This week’s guest is Karissa Schweizer of Bowerman Track Club. Karissa is a Tokyo Olympian, the American record holder in the 3,000m, the #2 all-time 5,000-meter runner with a 14:26 personal best, and as of a few weeks ago, the national champion in the 10,000m who’s headed back to Eugene this week to chase at least one more national title.
We had an awesome conversation right after the Portland Track Festival last week (which is why during the episode we talk about entries for USAs with a little less clarity than we have now), and we covered everything from coming back from surgery last fall; growing up in a big running family; and how the culture at BTC has changed over the years. I also really enjoyed our conversation about the running culture in Portland Oregon and how that factors into the life of a professional runner.
This episode was brought to you by Summer of Hayward. There’s plenty to cheer for and plenty of hype to share as we on the CITIUS team gear up for USAs this week and Worlds next month, and you can follow along with us every step of the way. Learn more at citiusmag.com/summerofhayward.
On bouncing back after surgery:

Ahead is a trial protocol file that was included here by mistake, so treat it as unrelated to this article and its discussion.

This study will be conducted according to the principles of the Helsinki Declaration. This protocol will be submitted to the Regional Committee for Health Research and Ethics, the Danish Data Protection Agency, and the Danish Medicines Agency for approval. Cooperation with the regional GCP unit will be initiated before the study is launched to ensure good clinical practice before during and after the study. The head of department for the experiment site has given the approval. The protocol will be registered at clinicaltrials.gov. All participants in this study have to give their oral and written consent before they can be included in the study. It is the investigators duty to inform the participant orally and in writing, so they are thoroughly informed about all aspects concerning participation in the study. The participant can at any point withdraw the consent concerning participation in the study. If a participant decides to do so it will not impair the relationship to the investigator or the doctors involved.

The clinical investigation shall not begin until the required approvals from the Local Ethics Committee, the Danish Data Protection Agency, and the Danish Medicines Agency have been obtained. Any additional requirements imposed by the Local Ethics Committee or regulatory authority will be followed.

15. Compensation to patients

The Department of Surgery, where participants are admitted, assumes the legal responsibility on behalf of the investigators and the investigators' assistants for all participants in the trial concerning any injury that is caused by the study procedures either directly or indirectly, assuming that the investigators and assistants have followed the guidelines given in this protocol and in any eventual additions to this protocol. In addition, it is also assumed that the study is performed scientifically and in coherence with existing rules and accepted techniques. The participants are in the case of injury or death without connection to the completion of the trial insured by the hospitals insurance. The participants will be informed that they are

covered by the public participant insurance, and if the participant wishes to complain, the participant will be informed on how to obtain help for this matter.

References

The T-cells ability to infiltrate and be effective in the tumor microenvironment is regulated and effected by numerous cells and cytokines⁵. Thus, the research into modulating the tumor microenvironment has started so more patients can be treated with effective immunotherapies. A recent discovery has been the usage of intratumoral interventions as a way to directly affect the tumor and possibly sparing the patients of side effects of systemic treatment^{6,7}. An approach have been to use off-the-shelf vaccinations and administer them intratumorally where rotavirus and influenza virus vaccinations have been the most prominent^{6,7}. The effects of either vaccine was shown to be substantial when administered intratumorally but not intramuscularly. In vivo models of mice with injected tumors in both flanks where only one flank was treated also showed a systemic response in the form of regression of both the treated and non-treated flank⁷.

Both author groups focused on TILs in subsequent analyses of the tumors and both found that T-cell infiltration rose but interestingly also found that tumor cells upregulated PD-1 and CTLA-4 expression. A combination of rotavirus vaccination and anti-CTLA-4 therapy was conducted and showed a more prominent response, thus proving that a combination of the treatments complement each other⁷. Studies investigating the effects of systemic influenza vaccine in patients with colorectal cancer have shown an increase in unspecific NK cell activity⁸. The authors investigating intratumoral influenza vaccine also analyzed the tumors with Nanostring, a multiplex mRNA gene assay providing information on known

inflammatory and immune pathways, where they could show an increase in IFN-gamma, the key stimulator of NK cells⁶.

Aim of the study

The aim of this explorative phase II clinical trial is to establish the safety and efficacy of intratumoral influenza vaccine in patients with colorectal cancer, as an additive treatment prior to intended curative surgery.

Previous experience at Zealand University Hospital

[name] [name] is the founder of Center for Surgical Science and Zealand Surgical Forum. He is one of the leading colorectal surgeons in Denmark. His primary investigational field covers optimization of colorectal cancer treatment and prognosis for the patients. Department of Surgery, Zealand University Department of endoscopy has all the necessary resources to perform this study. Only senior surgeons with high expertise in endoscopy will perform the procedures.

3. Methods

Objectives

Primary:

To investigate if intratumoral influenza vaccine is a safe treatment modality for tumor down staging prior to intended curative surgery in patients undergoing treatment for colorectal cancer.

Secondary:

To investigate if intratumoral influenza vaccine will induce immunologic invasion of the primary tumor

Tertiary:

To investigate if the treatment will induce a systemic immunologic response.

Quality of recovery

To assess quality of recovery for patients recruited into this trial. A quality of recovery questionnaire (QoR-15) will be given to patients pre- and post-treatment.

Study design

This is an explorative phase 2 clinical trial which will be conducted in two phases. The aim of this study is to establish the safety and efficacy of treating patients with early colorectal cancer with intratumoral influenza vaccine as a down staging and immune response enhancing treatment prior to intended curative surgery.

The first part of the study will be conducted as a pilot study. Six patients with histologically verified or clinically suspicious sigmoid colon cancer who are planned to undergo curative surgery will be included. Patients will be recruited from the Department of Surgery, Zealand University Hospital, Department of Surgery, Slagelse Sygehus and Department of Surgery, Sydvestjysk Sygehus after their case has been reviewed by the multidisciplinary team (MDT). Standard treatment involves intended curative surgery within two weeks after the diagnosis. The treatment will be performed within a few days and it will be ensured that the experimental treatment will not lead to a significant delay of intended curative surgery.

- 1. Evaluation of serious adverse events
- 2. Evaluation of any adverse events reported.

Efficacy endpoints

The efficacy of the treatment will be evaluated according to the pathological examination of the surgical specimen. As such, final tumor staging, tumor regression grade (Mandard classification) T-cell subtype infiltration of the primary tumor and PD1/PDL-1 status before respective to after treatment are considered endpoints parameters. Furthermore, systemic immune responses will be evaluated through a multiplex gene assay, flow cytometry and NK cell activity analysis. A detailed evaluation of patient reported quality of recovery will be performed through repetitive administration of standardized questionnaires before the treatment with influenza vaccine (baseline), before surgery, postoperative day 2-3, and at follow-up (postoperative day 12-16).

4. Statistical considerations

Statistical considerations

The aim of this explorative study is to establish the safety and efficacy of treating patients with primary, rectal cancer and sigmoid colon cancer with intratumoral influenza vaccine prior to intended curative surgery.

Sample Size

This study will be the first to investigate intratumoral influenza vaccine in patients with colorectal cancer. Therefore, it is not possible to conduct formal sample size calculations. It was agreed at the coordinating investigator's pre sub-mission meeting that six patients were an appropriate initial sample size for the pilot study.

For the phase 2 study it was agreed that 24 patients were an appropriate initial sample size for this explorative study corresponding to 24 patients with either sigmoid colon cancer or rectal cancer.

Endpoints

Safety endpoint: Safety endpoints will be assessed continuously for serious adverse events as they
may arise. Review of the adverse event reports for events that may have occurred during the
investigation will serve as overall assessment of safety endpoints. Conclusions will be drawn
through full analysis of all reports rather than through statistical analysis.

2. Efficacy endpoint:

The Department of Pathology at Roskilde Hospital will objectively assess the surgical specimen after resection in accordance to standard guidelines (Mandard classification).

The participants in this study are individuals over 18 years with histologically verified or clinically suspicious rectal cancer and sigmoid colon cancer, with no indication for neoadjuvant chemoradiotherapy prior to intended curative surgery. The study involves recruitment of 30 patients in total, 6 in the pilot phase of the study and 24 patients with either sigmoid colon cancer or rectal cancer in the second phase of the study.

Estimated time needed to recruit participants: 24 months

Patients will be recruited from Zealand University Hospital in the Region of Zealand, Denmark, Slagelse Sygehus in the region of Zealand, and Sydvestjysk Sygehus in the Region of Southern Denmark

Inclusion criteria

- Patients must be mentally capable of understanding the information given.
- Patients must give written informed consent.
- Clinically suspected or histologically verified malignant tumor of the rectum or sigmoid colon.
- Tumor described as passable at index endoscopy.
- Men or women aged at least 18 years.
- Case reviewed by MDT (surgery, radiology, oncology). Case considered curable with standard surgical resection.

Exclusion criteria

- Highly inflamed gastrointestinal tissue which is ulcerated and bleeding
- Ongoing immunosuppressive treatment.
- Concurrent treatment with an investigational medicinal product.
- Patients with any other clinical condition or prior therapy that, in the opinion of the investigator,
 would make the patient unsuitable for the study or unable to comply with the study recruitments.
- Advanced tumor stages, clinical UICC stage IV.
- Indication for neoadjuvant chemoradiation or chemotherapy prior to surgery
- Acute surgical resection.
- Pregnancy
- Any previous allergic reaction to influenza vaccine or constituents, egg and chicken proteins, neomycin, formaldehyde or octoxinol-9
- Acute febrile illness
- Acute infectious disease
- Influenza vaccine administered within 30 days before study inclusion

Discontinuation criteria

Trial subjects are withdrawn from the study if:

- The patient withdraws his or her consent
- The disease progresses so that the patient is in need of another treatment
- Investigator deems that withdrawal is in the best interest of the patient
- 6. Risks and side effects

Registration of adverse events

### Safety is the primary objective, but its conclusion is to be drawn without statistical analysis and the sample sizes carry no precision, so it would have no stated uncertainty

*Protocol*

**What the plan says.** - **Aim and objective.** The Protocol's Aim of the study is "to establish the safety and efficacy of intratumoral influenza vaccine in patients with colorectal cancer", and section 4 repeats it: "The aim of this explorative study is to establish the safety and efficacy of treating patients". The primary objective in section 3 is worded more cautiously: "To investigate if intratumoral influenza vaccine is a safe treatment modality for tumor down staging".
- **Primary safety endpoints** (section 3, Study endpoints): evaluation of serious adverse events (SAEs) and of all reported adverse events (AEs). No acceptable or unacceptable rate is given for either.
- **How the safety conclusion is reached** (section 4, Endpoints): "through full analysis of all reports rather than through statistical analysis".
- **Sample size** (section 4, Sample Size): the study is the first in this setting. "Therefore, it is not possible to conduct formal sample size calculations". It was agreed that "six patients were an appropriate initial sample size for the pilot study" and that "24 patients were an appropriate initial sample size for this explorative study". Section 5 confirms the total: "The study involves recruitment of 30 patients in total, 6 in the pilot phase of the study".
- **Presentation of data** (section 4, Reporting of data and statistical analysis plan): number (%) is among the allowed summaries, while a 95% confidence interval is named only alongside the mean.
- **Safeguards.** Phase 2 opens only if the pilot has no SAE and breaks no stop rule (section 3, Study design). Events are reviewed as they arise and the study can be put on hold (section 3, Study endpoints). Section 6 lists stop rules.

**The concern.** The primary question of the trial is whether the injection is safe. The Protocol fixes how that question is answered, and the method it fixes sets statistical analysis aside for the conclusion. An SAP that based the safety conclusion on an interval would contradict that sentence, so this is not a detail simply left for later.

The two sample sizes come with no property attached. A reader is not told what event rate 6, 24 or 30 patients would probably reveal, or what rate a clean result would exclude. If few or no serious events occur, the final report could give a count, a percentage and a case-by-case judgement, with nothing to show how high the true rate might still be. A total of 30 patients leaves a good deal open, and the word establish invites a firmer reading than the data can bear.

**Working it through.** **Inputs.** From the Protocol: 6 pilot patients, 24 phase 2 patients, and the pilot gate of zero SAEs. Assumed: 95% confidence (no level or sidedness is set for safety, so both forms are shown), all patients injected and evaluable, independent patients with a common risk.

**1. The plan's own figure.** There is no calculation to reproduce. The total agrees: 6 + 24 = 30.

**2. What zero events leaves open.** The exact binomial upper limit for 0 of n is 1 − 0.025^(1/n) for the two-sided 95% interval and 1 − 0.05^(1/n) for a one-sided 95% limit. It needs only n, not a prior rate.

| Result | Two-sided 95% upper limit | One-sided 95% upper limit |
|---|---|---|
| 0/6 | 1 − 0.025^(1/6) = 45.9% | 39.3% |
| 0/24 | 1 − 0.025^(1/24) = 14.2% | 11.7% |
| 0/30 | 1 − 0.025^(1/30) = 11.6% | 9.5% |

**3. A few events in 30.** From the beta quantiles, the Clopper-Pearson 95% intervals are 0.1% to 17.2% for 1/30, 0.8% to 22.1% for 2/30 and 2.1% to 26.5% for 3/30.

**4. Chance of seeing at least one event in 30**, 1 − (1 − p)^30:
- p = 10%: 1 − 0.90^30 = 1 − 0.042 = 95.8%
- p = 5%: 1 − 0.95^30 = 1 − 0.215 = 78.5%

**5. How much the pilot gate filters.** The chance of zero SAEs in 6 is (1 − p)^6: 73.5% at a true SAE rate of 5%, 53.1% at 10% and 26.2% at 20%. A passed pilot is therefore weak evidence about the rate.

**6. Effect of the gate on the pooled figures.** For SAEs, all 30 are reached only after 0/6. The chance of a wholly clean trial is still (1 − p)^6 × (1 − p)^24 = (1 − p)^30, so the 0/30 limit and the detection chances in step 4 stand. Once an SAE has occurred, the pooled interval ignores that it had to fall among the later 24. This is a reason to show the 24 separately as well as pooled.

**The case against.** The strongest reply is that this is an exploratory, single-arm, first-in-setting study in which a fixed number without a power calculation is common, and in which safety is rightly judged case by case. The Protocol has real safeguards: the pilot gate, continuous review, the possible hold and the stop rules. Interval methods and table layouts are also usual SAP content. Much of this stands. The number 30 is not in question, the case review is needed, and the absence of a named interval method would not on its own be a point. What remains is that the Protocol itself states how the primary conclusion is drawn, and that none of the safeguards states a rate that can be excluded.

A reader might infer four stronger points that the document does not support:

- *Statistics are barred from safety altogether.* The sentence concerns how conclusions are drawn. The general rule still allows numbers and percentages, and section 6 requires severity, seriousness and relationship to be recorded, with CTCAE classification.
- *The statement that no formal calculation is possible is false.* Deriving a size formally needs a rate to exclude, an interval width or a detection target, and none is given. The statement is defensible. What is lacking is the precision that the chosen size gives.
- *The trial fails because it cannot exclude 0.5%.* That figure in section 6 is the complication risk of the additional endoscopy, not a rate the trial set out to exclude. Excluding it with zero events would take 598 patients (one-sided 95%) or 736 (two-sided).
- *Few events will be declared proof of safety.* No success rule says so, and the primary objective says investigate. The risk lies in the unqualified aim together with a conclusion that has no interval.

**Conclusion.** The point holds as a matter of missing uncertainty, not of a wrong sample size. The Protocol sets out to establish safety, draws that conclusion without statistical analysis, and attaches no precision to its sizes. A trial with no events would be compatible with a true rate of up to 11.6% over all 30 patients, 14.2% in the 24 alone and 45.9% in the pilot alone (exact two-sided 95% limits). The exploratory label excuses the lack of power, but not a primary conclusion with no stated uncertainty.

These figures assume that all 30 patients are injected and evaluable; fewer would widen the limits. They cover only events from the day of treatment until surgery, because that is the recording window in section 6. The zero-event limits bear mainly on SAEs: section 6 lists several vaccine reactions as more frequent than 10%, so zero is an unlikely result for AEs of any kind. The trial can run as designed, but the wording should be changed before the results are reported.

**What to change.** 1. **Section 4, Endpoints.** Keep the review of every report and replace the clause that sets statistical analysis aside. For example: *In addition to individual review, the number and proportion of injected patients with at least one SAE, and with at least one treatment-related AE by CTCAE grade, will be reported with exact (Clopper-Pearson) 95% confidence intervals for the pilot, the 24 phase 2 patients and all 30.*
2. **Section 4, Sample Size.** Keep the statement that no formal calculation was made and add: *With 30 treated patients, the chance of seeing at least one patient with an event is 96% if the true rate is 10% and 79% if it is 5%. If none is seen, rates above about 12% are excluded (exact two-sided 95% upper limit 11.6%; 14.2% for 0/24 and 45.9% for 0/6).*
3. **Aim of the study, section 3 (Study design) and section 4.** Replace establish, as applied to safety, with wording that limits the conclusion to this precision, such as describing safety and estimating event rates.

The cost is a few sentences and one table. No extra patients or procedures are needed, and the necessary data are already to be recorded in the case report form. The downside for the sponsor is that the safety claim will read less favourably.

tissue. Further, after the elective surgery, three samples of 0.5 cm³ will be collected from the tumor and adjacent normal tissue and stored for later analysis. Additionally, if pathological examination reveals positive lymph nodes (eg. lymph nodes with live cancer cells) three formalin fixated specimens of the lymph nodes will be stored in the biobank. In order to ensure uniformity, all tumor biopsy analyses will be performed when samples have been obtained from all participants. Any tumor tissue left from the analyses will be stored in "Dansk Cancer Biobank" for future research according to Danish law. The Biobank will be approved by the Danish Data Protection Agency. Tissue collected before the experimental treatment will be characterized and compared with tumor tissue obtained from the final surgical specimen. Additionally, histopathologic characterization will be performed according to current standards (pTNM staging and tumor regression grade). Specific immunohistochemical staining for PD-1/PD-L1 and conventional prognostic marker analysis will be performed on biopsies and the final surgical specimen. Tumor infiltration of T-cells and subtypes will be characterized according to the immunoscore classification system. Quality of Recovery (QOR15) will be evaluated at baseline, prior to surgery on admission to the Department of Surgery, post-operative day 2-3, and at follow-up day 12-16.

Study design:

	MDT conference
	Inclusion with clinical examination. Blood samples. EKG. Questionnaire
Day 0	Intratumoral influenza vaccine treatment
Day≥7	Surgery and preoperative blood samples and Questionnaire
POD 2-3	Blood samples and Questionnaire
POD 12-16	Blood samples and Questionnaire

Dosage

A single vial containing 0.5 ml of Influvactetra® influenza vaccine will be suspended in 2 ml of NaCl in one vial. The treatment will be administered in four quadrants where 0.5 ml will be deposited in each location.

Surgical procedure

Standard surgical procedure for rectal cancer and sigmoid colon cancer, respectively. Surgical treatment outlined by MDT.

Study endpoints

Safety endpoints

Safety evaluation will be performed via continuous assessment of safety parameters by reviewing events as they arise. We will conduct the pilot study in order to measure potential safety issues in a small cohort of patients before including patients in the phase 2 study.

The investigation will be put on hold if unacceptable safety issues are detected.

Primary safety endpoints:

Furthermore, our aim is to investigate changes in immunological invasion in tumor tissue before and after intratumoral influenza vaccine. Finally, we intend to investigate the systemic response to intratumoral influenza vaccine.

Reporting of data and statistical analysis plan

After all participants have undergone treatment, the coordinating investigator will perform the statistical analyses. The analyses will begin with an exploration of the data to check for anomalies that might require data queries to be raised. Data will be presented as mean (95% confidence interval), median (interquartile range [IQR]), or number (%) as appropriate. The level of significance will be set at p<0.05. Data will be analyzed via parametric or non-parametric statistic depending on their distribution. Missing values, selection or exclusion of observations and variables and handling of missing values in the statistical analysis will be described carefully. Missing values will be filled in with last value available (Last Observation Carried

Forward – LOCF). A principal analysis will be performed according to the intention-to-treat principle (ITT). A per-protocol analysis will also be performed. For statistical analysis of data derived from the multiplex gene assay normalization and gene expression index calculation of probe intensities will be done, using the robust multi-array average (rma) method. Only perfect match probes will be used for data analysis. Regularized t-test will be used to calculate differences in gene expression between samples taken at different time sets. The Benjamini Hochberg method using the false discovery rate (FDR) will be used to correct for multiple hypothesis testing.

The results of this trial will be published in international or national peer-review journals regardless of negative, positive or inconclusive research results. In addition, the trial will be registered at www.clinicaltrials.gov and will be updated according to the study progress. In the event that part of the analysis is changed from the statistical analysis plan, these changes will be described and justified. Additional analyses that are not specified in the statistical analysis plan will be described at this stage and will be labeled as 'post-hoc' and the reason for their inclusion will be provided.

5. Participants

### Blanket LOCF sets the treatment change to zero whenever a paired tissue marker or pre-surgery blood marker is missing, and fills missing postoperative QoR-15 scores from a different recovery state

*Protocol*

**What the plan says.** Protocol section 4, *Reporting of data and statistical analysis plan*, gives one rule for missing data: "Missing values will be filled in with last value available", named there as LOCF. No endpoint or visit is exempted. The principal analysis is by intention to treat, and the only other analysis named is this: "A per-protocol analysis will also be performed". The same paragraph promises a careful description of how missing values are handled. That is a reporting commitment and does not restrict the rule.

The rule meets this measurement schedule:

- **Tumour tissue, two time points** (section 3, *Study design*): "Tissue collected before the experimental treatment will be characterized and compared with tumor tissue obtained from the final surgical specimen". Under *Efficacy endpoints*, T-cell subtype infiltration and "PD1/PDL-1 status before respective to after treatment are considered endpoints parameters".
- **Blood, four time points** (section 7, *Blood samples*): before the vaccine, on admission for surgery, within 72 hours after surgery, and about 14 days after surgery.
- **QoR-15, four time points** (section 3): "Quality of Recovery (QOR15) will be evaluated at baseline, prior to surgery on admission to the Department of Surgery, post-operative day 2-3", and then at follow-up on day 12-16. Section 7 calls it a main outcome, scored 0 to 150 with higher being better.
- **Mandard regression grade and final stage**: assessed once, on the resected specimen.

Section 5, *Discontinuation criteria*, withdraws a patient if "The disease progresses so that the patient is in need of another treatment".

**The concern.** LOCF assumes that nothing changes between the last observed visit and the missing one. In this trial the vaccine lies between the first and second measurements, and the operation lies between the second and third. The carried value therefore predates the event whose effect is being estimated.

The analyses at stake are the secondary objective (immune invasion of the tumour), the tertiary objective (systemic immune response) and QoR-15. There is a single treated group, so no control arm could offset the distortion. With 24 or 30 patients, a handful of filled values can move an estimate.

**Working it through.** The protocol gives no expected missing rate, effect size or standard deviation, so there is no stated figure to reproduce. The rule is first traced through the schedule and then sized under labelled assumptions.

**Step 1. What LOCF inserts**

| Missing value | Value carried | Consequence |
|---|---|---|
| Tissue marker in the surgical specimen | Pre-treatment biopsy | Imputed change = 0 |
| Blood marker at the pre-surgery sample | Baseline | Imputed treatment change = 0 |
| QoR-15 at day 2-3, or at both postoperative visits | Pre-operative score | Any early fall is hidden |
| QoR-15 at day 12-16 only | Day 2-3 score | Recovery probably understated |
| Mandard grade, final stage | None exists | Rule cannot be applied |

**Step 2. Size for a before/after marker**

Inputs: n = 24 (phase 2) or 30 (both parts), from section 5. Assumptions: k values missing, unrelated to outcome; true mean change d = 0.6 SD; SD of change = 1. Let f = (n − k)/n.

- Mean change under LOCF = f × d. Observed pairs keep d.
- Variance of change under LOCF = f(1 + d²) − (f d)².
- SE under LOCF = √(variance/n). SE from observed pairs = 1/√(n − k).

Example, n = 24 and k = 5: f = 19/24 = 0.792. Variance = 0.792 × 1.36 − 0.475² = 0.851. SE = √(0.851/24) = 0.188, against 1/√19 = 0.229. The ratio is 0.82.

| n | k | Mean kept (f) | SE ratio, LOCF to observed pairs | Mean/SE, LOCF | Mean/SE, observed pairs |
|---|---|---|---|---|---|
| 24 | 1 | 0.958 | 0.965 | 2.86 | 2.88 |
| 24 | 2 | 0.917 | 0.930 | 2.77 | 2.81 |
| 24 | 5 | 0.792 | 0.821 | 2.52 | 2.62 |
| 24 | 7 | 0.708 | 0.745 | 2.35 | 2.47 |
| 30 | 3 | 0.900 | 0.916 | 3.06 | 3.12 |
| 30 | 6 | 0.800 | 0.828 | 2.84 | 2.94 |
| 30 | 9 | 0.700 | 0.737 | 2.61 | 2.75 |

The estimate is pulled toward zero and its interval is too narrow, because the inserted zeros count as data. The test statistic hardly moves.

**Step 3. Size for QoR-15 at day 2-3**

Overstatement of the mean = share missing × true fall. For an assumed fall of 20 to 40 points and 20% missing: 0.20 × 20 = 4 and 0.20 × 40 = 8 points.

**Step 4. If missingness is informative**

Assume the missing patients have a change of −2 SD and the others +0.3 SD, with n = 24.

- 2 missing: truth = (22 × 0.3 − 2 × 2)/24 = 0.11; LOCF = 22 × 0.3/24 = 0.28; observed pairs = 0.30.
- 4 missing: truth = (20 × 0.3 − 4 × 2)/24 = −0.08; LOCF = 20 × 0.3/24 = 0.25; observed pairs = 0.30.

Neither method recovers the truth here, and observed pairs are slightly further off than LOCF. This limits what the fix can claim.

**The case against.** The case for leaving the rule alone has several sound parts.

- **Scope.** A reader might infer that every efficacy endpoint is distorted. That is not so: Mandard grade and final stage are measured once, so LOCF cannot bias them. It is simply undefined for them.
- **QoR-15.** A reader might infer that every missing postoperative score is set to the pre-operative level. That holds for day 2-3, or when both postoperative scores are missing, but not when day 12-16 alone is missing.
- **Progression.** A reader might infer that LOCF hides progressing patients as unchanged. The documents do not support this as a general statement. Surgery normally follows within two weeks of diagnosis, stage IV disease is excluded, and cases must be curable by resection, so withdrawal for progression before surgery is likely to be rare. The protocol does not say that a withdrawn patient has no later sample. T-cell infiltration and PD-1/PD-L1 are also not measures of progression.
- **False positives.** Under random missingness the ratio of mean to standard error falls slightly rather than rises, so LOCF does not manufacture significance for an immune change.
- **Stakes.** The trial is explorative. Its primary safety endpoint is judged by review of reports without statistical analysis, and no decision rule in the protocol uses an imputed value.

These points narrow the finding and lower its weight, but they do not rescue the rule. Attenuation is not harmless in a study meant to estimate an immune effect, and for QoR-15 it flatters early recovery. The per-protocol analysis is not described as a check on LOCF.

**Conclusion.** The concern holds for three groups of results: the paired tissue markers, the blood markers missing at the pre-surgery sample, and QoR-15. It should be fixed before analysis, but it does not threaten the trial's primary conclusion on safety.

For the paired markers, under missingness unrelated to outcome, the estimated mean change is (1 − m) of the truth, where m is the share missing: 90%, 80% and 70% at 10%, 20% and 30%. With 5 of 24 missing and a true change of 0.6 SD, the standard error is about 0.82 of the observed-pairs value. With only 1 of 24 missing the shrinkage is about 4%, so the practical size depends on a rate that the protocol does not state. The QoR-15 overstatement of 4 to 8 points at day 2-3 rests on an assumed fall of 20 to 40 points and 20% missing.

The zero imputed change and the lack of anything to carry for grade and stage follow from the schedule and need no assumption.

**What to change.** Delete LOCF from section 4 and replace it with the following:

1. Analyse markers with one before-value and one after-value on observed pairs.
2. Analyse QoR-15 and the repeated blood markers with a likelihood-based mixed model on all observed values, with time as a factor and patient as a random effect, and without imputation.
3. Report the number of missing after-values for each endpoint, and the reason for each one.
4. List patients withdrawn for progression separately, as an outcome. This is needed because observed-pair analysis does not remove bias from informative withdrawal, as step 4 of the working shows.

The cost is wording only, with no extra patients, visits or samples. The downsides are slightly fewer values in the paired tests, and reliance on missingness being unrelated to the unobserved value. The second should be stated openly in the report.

“Last year there were so many times when I felt like I was limited by my body and my mind, and being pain-free allows you to dig into deeper levels. There was just no way the race could go poorly.”
On training with her top rivals:
“Even though it’s an individual sport in some ways, you can make it a team sport. Elise and I have worked together in races, especially in trials races where top 3 matters most. Especially on the world level it’s really nice to have someone you train with day in and day out when you’re navigating the biggest stage.”
On navigating the negative press:
“We have almost a stronger team culture now because we’ve been through a lot. Everyone who stayed has had to get through a hard year together, and the group is closer as a result.”
On goals moving forward:
“At the end of the day, getting a medal on the world stage is my biggest goal. Records get broken, times get broken. But getting a medal – you can never take that away.”